Since she couldn’t concentrate on her reading, Rose turned back to ‘her’ verses, Deuteronomy 4: 29–31.

But if from there you shall seek the Lord your God, you shall find God, if you seek God with all your heart and with all your soul.

When you are in tribulation, and all these things are come upon you, even in the latter days, if you turn to the Lord your God, and shall be obedient to God's voice; (for the Lord your God is a merciful God;) God will not forsake you, nor destroy you, nor forget the covenant of your fathers which God made with them.

A phrase she hadn’t noticed before caught her eye: “… If you turn to the Lord your God and shall be obedient unto God's voice …”

Obedient to God's voice?

“How can I be obedient to God's voice, if I can’t hear it, if I don’t even know what God's voice sounds like?” Rose was irritated. “This isn’t fair, and I don’t know what to do now. If I take this trip—any trip—I don’t know if I’m obeying God if I do, or for that matter, if I don’t!”

She slammed the book closed. Immediately she was contrite and whispered, “Lord, I’m sorry, please forgive me. Do you want to speak to me? I’m listening.”

For a while Rose waited expectantly, then sighing she opened her Bible again. It opened to Genesis 12, and she read,

“Now the Lord had said to Abram, go from your country, and from your kindred, and from your father’s house, unto a land that I will show you.”

The hair pricked on Rose’s neck. This wasn’t the way one heard God’s voice! She quickly turned elsewhere to escape the eerie coincidence.

The verse at the top of the page read, “Fear not; for I am with you: be not dismayed; for I am your God: I will strengthen you; I will help you; I will uphold you with the right hand of my righteousness.” (Isaiah 41:10)

Rose jumped from her bed sending the Bible flying. In a chair by the fire she sat, all scrunched up and shaking.

“I’m not going to look at any more maps or train schedules,” she vowed. “This is too much. I’ll turn into a fanatic if I go on like this!”

About an hour later she went back to her bed, having convinced herself to go to the ocean in May. Bending over and retrieving the open Bible on the floor these words stared up at her:

“By faith Abraham, when he was called to go out into a place which he would after receive for an inheritance, obeyed; and he went out, not knowing whither he went.” (Hebrews 11:8)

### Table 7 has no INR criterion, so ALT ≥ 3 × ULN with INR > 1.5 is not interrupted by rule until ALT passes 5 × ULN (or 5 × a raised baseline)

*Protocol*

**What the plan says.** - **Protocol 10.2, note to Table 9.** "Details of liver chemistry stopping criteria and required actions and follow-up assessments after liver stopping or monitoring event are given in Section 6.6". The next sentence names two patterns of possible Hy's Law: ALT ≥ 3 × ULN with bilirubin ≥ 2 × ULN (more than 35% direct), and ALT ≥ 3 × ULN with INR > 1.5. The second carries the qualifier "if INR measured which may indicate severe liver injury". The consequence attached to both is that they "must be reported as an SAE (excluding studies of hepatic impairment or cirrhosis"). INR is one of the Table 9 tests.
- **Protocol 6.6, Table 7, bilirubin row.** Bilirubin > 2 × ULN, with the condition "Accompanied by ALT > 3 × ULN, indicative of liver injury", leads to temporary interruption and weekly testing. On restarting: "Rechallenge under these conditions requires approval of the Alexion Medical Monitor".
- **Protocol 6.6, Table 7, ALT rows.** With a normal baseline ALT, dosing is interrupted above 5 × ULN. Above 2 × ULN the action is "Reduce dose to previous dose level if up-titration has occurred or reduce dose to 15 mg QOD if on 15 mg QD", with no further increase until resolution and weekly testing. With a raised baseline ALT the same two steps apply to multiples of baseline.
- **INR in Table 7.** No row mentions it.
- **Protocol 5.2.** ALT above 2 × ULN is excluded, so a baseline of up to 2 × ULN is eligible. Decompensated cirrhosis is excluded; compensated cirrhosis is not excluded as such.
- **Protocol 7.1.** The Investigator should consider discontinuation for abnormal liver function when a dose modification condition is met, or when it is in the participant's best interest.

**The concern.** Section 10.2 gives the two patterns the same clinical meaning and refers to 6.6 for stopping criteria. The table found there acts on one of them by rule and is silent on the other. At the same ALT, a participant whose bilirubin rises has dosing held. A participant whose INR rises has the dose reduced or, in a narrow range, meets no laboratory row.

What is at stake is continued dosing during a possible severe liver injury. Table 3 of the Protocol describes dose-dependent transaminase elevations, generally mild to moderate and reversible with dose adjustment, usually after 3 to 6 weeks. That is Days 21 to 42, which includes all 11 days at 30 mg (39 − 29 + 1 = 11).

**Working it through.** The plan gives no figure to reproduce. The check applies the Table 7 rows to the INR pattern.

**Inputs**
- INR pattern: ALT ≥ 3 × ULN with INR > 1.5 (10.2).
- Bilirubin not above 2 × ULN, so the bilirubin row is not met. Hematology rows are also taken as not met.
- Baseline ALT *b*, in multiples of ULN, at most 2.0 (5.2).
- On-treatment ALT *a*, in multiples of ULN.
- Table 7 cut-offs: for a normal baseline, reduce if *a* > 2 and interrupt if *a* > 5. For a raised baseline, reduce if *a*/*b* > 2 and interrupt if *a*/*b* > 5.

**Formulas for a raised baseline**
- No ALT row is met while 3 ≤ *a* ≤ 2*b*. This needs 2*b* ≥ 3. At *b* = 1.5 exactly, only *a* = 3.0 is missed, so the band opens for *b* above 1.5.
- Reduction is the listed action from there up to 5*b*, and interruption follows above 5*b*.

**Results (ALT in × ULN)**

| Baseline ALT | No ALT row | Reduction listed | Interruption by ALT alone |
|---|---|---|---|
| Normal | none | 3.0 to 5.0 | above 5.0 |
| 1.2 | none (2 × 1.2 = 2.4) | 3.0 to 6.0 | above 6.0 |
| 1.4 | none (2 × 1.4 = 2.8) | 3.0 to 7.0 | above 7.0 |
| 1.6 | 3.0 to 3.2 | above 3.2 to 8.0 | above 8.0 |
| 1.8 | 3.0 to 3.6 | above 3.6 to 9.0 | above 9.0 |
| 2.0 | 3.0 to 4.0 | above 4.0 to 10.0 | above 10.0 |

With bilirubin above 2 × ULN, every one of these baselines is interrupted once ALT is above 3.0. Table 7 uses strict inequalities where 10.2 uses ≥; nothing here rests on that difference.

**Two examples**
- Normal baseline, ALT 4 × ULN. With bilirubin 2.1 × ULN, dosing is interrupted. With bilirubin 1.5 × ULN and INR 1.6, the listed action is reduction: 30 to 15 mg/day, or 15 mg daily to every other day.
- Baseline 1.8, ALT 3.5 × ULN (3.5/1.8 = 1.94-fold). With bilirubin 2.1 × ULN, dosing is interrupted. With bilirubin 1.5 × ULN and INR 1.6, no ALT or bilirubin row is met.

Obeyed. Rose began to weep, her tears spilling on the pages. “ … obeyed  … not knowing whither he went.”[5]


How many of us have prayed and gotten some sort of response that just seemed too eerie, and like Rose, have decided that maybe we're going crazy, so we deny it and don't pay attention?

How many of us wonder, really, who are we that God would talk to us? Probably God is too busy or too distant to speak to us!

How many of us are just not listening because we're afraid? Perhaps we're afraid that God might say to us: Go!

Maybe we have so many doubts and questions that we're stuck. Unlike Abram and more like the Psalmist, we say, wait, I can't just go. Make my way plain!! Lead me Lord.

Our movement onward and outward is hampered by our fears and our tenacity in holding those things that we need to let go. We have an innate Immunity to Change (another book I recommend by Robert Kegan and Lisa Lahey), an unconscious and compelling reason that we don't change what we have always done, and that unconscious reason immunizes us against change and overrides our best intentions to do something different. Abram does something different, and it starts with listening to God's call to go. Lech l'cha.

In the blog, Journey with Jesus, Dan Clendenin writes: "God's call upon Abraham's life is a call that's repeated to each one of us today. It's a call that subverts conventional wisdom, and so it can feel counter-intuitive, for it's a call to move beyond three very human, powerful and deep-seated fears—fear of the unknown that we can't control (ignorance), fear of others who are different from us (inclusion), and fear of powerlessness in the face of impossibilities (impotence).

… In leaving Haran for Canaan, Abraham left all that was familiar—all custom and comfort, family and friends, all the regularity and rhythm of his life. … He journeyed from present clarity into a future of profound ignorance. Abraham journeyed … from the known to the unknown, from everything that was familiar to all things strange."[6]


Now God said to Abram and Sarai, “Go. Lech l'cha! L'chi lach!

Now, whether we've acknowledged that God is speaking to us or not, we are all on a journey that requires many changes. I am very conscious of the changes we are facing here as individuals and as a community: in one house a child is excited about going off to college and leaves a parent with an empty nest; in another, a father is wondering how to comfort a grieving child. In the next months, at least one of us will start a graduate program, and one of our community will travel half way around the world. In one family, a couple is contemplating marriage, and in another, the family is facing the changes that will occur from the pain of a chronic and deteriorating disease. In several households, people are figuring out how to live in retirement from work, while in several other households, people are considering how to improve their working life or looking for new or different jobs. We are all individually in the midst of navigating change.